Cannes Film Festival: The Lobster

Directed by Yorgos Lanthimos
Starring Colin Farrell, Rachel Weisz, Jessica Barden, Olivia Colman, Ashley Jensen, Ariane Labed, Angeliki Papoulia, John C. Reilly, Léa Seydoux and Ben Whishaw

by Joanna Orland

The Lobster is a most cynical commentary on both romance and single life in modern society.  No film can make you feel as brilliantly awful as this film does.

The premise is a strange one – single people are imprisoned in a hotel and are obliged to find a mate in 45 days.  If they fail to do so, they are transformed into an animal and released into the wild.  You only have four choices in the world of The Lobster – become an animal, become part of a couple, commit suicide, or run away into the woods to live with The Loners who are a feral society that forbids love.  While this may sound slightly confusing and unbelievable, director Yorgos Lanthimos has built the world of The Lobster meticulously and interestingly that it is at once easy to embrace such an odd premise filled with just as odd characters, including Colin Farrell as the desperate David.

David, who weighs about 40lbs more than Colin Farrell, has recently become single.  He checks into the hotel which is run by Hotel Manager, played brilliantly deadpan by Olivia Colman.  He has mere days to find his partner, otherwise he must endure his fate which is to become an animal of his choosing – a lobster.  His brother, now a dog, is his companion.  He befriends Limping Man played earnestly by Ben Whishaw, and Lisping Man played empathetically by John C. Reilly.  The female partners available to these men include Biscuit Woman (Ashley Jensen), Nosebleed Woman (Jessica Barden) and Heartless Woman (Angeliki Papoulia).  Clearly a fine selection.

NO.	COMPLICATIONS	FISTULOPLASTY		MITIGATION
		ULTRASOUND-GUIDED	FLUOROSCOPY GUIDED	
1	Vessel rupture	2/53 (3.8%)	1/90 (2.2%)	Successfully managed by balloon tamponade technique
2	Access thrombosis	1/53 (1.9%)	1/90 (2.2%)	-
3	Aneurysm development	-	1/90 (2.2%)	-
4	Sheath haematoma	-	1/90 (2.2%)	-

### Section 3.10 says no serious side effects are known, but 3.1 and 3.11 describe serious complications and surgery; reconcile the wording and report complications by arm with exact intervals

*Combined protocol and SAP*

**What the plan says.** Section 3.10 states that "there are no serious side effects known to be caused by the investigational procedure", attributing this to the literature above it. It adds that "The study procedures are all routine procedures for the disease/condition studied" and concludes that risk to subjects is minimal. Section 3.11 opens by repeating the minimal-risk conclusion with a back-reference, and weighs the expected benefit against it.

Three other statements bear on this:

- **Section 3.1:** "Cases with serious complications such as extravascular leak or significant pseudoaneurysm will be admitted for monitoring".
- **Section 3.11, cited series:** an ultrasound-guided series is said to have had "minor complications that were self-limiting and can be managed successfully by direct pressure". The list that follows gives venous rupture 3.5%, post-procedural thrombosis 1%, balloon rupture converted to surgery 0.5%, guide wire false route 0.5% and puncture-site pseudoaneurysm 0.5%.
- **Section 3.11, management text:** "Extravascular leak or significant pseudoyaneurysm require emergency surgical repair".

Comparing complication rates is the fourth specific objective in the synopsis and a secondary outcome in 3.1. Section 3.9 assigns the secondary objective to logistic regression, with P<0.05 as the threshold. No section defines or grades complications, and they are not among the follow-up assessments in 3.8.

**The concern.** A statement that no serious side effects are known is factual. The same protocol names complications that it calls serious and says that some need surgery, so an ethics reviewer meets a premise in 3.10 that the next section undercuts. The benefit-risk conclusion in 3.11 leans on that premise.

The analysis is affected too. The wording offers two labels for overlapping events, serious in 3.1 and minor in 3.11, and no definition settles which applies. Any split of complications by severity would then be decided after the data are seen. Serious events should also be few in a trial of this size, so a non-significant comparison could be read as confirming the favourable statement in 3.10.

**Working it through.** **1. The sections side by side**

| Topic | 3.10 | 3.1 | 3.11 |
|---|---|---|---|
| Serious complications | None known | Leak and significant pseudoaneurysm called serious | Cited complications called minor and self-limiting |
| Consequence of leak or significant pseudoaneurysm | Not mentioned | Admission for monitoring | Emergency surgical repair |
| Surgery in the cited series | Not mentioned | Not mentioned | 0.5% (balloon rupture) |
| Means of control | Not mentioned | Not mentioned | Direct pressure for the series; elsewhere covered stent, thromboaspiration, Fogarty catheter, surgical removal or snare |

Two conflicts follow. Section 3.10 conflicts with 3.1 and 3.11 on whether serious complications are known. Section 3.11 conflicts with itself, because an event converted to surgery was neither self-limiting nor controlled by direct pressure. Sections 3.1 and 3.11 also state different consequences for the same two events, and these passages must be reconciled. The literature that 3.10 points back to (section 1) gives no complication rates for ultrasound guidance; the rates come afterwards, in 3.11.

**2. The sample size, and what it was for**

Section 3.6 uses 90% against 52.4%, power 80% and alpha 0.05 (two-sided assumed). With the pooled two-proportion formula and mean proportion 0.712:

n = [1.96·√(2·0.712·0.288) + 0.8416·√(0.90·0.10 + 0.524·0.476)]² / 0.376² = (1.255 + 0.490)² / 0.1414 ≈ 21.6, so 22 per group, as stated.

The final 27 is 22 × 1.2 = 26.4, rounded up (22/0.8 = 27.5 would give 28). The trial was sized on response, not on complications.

As much as the characters are not named but rather described, everything in The Lobster is literal and simplified.  This is not due to a simple concept by director Lanthimos, but rather due to the director’s cynical outlook on humanity’s simple desires and strong desperation.  Through the cynicism, the film is filled with humour of the darkest sort.  Humour comes through the absurdity of the world built by Lanthimos as well as through the ease of which his characters unquestionably accept it.  The disregard society has for a singleton’s life is comedically emphasized through dramatizations and the absurd pressures of finding a mate before resigning to a lower form of life as an animal.  The film then flips this concept on its head by treating the idea of couplehood in an equally cynical and darkly humourous way.

Inevitably, David makes his way into the woods to encounter The Loners, which is foreshadowed early on in his stay at the hotel.  At this point in the film, the focus now turns to the concept of couplehood, with bold sweeping commentary made on how desperate people are for love in modern society – willing to swiftly accept the superficial as substantial.  The Loners are a very strict group with an even stricter leader played by Léa Seydoux.  Loner Leader enforces the strict no love policy with a ban on flirtation, and even simple tasks of helping each other in daily life.  To be a Loner, you must dig your own grave, as no one will do it for you.

The Lobster is currently my favourite of the In Competition strand at the 68th Cannes Film Festival.  It is clever, cynical, humourous, brash and bold on so many levels – it will make you feel horrible for being single, and even worse for ever having fallen in love.  Making me feel awful never felt so good.


Our interviews, photos & videos from The Lobster red carpet at the 59th BFI London Film Festival.



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